Wednesday, 12 June 2019

Theories of Surplus Value, Part III, Chapter 21 - Part 20

So far, the process of social reproduction has only been considered in terms of simple reproduction. In other words, that part of the total output that constitutes revenue has all been consumed. But, social reproduction proceeds on the basis of expanded reproduction. That requires that a portion of revenue be accumulated as productive-capital rather than consumed. In other words, a portion of total output must be saved rather than consumed unproductively. As also described earlier, and as Marx sets out further, in the next chapter, this same effect can be achieved where capital is released, as a consequence of a fall in the value of productive-capital, i.e. depreciation

If the price of the commodities that comprise productive-capital falls, a given mass of money-capital will buy more of them, so that the effect of this release of capital is to enable greater capital accumulation, even with no change in the mass of surplus value, and no change in the level of unproductive consumption. So, if a textile capitalist buys 1000 kilos of cotton to spin into yarn, and pays €100 for the cotton, whilst making €10 profit, which they consume unproductively, they can still be able to accumulate capital, without changing their consumption from profit, if the price of cotton falls. In other words, if they have sold the 1,000 kilos of yarn and obtained their €10 profit, they can consume that profit unproductively. If the price of cotton falls to €50 for 1000 kilos, they will have had €50 of capital released. They may then employ €25 to buy additional cotton and €25 to employ additional workers, thereby expanding their capital which now produces €15 of profit. 

Ricardo, like Smith, because he saw the value of output resolving into revenues, believed that all accumulation amounted to to an accumulation of variable-capital, i.e. wages, because he thought that, even though any expansion entails also more means of production, these means of production are themselves the product of new labour, and so their value resolves into labour. But, just as the value of commodities actually resolves into c + v + s, not just v + s, so the accumulation of capital involves accumulation of both c + v, not just of v. The underlying relations are no different in relation to expanded reproduction as for simple reproduction, other than in the nature of the use values produced. In other words, instead of all the use values produced, which are exchanged against revenue, being for personal consumption by the rich, a portion of these use values are produced as additional means of production, and another portion is produced as additional wage goods for consumption by an enlarged working-class.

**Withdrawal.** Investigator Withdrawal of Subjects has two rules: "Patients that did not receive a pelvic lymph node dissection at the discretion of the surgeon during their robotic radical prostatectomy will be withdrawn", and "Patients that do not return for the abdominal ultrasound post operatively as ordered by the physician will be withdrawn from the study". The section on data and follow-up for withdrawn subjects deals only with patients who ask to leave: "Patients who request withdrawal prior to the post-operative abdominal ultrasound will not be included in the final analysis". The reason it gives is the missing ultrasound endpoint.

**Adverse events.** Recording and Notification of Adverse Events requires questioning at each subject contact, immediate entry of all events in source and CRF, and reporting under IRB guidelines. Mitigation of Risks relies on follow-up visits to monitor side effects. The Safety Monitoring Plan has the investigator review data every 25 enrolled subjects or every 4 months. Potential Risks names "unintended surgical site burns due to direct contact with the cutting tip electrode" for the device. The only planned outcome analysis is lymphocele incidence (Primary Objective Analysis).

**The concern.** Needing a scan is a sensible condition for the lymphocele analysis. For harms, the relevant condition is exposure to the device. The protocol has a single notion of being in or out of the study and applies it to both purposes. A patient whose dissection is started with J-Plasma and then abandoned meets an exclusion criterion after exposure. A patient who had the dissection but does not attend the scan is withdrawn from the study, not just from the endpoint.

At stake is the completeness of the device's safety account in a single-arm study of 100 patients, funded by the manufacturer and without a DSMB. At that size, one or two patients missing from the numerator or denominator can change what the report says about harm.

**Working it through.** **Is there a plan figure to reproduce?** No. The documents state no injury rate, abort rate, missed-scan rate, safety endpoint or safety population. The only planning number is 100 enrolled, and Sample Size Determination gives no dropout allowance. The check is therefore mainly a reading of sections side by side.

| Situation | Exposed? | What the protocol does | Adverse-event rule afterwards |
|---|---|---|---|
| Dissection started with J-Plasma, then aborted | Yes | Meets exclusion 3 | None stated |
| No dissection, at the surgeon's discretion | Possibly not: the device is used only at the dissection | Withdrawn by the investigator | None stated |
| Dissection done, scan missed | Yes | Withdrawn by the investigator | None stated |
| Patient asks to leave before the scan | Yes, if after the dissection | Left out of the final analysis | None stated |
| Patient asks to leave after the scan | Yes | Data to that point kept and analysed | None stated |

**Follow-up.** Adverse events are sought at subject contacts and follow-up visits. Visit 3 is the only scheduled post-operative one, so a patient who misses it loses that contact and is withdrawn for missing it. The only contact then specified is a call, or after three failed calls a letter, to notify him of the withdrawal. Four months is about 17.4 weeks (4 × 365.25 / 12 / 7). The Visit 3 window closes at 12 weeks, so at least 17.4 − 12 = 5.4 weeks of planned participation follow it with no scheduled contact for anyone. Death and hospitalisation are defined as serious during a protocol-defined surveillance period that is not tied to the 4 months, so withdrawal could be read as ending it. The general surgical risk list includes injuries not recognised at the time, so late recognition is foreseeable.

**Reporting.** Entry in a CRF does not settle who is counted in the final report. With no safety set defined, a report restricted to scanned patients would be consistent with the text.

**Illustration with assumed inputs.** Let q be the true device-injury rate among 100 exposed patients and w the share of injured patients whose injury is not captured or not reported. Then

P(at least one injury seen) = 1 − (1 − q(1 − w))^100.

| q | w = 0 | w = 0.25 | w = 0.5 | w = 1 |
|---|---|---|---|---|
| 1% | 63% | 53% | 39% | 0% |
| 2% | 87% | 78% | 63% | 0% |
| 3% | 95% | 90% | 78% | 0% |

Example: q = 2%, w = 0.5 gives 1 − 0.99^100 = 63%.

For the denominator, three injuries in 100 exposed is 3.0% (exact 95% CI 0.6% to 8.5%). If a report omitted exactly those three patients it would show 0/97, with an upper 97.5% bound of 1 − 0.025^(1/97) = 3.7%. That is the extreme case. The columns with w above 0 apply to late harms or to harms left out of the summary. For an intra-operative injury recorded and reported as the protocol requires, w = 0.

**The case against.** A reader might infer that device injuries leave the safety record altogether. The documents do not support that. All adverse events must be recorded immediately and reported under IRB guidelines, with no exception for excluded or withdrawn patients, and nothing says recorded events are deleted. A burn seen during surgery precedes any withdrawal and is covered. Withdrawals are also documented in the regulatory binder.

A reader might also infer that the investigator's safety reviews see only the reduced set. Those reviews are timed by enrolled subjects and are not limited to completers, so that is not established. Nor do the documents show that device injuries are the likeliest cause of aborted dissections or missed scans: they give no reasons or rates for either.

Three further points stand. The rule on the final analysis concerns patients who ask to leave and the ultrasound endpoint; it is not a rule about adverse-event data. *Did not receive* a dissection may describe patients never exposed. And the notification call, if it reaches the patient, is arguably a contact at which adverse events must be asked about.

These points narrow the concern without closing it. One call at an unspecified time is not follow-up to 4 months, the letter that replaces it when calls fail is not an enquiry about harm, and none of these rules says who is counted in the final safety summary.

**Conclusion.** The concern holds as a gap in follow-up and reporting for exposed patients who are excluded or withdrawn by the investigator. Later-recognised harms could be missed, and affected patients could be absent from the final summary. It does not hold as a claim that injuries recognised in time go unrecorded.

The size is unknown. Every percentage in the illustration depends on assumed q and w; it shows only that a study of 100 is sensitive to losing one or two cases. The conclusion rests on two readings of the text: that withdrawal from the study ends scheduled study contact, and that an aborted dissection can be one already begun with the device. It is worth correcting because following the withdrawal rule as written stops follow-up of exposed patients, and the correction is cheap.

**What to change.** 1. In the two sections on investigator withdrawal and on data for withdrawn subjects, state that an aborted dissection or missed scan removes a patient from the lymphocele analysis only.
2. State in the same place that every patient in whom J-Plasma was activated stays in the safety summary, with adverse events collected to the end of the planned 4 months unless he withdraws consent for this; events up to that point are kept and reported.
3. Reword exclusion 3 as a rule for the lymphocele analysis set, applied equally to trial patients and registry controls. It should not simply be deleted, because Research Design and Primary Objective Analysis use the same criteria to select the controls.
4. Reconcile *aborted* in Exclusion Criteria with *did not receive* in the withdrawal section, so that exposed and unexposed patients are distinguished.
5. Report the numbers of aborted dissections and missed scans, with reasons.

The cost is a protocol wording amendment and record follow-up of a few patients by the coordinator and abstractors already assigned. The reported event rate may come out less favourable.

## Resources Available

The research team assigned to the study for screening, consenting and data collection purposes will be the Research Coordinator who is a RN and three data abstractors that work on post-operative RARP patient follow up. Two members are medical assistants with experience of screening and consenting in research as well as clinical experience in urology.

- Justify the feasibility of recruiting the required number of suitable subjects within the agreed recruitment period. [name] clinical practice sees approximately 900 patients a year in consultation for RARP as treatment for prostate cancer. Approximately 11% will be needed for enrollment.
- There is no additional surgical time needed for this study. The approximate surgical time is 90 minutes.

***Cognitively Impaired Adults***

As described earlier, this does not necessarily mean reduced unproductive consumption by the rich. A fall in the value of the components of capital is the same thing as a greater quantity of that use value being produced for only the same amount of labour. Take an example like that used by Marx in the next chapter, arguing against Ramsay. Suppose we have a situation where a farmer has 20 kilos of seed corn, 40 kilos used to pay wages, and a store of 20 kilos to cover their own consumption during the year, until the harvest. If they wanted to accumulate capital, to the extent of 10%, they might have to take 2 kilos of their corn for personal consumption, to use as additional seed corn, and a further 4 kilos to pay as wages to additional workers. However, suppose, during the year, there is a good harvest, so that instead of the output being 80 kilos as expected, it is 100 kilos. Now, the farmer can either keep production on the same scale, planting 20 kilos as seed, paying 40 kilos as wages, leaving them with a surplus product of 40 kilos, rather than 20, or they can use 15 kilos out of the surplus to accumulate additional capital. So, now, they would plant 25 kilos as seed, and pay out 50 kilos as wages, to an expanded workforce, whilst still being able to raise their own personal consumption from 20 kilos to 25 kilos! Even if, the following year, the harvest returned to its normal level of productivity, the 25 kilos of seed, and 50 kilos paid out as wages, would result in total output of 100 kilos, up by 25%, with the surplus product having now risen from 20 kilos to 25 kilos. 

And, as I set out in my book, Marx's Capital Translated For The 21st Century,Vol II, in reality, the capitalists are able to utilise their reserves of money-capital, throughout the year, to accumulate capital, without any actual reduction in their day to day consumption, and as a result of the increased profits from this accumulated capital, can even increase their personal consumption. Moreover, as Marx describes in Capital III, in examining credit and the banking system, vast reserves of money-capital are available, even more so now, in a global financial system, so that capital accumulation can be financed without any actual diminution in personal consumption by the rich. It is only a question of a rising amount of future production being devoted to accumulation rather than unproductive consumption. 

No comments: